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Fiction: Circle Takes The Square

Percival Everett, I Am Not Sidney Poitier (Graywolf, 2009)

Percival Everett’s I Am Not Sidney Poitier is a veritable “who’s on first” labyrinth of identity, cultural criticism and familial torture. Terrifying, terrifically hilarious and outlandish, Everett has given us the character “Not Sidney Poitier,” whose adventures through adolescence into adulthood serve as an allegory for a seemingly loud manifesto about identity and race. Sections woven through memory and dreams as told by “Not Sidney” glow within the narrative, creating a carefully planned shining snowglobe, purposefully canvassing American and human history. Celebrity cameos are surprising but integral pieces of plot, and Everett’s remarkable ability to carry a story as told like legend while peppered with such outlandish and finite detail can leave a head spinning. Throughout this book, his seventeenth, Percival Everett’s distinct voice and mastery of the modern novel are ever-present. We are generously given shifts in perspective, humor in unexpected places, unexpected entry points for jarring, unforgiving brutal moments of reality. Everett is flexing his ability to write. He set out to make a point, and he did it loudly, as he has before and no doubt will again.

“Not Sidney” is orphaned by his mother, after having been in her womb for two years, and inherits an unnamed and unending supply of money thanks to her keen investing skills in Ted Turner Industries. The money involved is so great, Ted Turner himself takes Not Sidney in, and a star who is Not Sidney Poitier is thrown into a snake pit of ups and downs so deep, he begins to dream in nightmares. Waking dream states continue throughout the plot while Not Sidney is molested, thrown in jail, sent to school, forced to build a church and later solve a murder. Within the extreme map a young man’s life highlighted, are the facts: Not Sidney is doomed to be exploited from start to finish and Everett, lovingly, tortures the poor kid to prove some very heavy philosophy.

An orphaned, wealthy, neglected, beat up andout of place boy becomes a man while the world tries to take advantage of him, force him into submission and leave him little room to search for his mother, himself or anything other than the tasks constantly put before him. Amidst all of this, shining rays of writing. So much beauty, nightmares, revisiting America’s evilest past lives. “Moonlight.” “The women wept, the men wept.” “Moonlight.”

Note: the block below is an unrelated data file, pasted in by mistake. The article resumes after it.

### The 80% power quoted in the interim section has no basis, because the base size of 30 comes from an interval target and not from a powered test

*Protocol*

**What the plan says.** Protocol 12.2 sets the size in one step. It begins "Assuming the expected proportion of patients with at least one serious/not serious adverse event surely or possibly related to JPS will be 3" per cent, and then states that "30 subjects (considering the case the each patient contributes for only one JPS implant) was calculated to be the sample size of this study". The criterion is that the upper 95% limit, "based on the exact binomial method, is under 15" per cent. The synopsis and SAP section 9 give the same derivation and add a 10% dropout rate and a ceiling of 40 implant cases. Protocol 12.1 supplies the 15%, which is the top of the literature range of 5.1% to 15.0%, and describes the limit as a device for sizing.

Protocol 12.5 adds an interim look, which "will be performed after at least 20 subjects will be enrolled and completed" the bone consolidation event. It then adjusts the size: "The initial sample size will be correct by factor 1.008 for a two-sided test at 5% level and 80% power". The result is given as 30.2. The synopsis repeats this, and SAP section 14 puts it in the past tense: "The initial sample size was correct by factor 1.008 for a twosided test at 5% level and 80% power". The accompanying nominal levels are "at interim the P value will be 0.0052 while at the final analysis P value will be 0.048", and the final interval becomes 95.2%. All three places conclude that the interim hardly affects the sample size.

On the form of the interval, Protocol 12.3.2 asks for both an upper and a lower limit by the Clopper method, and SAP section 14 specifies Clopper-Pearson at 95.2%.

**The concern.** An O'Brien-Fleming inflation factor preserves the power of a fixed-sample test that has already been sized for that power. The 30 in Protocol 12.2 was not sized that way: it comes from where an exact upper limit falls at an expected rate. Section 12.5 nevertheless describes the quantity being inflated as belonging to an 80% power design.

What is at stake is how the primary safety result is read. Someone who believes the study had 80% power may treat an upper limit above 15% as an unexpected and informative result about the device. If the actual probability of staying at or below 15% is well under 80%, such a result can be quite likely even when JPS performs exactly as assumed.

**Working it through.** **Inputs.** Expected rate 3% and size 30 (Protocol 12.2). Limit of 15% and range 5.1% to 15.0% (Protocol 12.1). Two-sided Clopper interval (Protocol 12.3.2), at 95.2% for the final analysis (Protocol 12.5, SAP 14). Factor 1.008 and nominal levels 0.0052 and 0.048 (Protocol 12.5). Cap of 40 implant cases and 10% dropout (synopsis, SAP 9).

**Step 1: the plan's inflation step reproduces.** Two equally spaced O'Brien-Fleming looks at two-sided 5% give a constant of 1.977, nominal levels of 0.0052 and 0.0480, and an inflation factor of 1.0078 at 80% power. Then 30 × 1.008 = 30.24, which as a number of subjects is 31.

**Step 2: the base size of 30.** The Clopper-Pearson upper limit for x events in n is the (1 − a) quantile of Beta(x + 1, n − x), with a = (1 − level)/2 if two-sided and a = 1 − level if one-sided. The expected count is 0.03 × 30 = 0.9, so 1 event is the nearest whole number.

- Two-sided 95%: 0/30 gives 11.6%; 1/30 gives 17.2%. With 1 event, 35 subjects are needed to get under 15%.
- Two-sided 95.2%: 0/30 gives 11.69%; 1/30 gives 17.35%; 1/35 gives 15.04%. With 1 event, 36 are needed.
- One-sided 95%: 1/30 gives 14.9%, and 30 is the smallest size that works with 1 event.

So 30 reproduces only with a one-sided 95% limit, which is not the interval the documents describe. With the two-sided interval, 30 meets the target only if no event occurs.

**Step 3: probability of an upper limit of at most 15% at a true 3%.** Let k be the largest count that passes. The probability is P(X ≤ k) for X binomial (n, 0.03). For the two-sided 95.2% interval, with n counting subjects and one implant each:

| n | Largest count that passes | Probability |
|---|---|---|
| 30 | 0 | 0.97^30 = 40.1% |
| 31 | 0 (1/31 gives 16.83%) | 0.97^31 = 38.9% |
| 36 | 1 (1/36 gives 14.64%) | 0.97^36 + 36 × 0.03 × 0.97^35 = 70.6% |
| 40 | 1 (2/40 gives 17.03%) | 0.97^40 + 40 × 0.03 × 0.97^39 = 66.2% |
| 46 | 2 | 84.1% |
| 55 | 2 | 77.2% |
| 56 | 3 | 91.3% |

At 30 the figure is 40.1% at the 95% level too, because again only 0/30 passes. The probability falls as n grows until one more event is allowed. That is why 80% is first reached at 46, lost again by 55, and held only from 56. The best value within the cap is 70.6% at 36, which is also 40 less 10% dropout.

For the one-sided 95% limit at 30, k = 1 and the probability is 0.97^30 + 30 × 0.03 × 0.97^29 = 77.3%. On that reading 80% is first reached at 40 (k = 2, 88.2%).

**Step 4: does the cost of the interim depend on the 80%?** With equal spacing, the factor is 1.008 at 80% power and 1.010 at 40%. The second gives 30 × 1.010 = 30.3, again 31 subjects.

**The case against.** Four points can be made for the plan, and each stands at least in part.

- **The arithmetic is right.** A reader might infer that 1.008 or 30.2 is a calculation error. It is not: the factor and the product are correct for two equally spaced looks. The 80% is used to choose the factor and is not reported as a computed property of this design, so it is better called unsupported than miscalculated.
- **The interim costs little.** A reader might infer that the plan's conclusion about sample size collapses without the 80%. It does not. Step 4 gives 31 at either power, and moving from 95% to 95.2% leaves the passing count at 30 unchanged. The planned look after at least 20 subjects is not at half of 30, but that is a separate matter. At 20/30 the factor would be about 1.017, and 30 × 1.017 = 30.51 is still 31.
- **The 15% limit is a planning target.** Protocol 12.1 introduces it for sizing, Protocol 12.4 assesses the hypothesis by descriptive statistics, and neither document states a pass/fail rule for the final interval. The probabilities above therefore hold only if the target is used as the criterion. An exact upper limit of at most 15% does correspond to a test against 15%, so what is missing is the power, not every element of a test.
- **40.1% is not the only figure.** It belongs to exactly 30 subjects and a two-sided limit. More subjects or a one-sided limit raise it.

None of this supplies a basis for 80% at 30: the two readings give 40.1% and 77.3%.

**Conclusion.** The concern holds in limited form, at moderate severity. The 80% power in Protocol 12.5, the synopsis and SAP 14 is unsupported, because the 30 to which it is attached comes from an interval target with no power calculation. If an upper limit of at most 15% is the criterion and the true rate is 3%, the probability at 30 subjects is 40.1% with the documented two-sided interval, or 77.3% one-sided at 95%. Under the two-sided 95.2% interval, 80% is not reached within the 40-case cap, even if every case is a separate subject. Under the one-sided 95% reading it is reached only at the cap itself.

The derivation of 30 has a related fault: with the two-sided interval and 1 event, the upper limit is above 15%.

In addition to Ted Turner, Bill Cosby and a myriad of more name brand characters, most interestingly, and quite brilliantly, Percival Everett makes a grand appearance in the novel, playing himself. The work is a first person narrative told through the eyes of Not Sidney, but around page eighty-eight in the nearly two-hundred fifty page novel, Everett introduces himself as a character. An important one, at that, Beginning with a conversation between Not Sidney and Everett, discussing Bozo The Clown, and later, identity. “I managed to register for all of my classes just as all the other freshmen so managed…I decided to get into an upper-division English course titled the Philosophy of Nonsense taught by some guy named Percival Everett.”…”Are you a sheep, Mr. Poitier?” “No,” I said. “I don’t think so.” “Most sheep don’t think they’re sheep. I wonder what they think they are. Pigeons, maybe.” Everett then goes on to admit to his character that he is “a fraud, a phony, a hack.”

Amidst all of the nonsense is a very lovely use of a very fun writing device and it was refreshing to see a writer taking so much liberty with his own image. It also felt bizarre when Not Sidney repeatedly called the writer for advice throughout the rest of the book. Bill Cosby’s class lecture on self-loathing due to “selling pudding pops to the white man” was hysterical and a welcomed break from the dark narrative, or perhaps shadowing it in charcoal deeper, but with a softer hand. Not Sidney’s strongest defense is his ability to “Fesmerize.” Fesmerizing is a concept he reads about in a self-help book, involving a person staring at their opponent hard enough until they are wooed by the powers of intellectual seduction. Many times throughout his journey, Not Sidney failingly attempts to Fesmerize people. Extreme wealth provides Not Sidney the ability to move fluidly about the country, but brings him trouble at every turn. It feels like one afternoon he takes a right and is then in the circus, another hour later, he takes a left and is swimming in mermaid tank, forever surrounded by an extreme subtext of loneliness, and the inability to fit in to any situation. A candid, at times rude young man, poor Not Sidney just cannot seem to get a break. Or, rather, cannot seem to learn from each of his dire situations. An odyssey of a life being lived by a young man who needs a chance to reflect and is not given enough time to really stand still and change his fate, Not Sidney is a heartbreaking character, expertly drawn. The book is a summer must.


The Brooklyn Rail

JUL-AUG 2009

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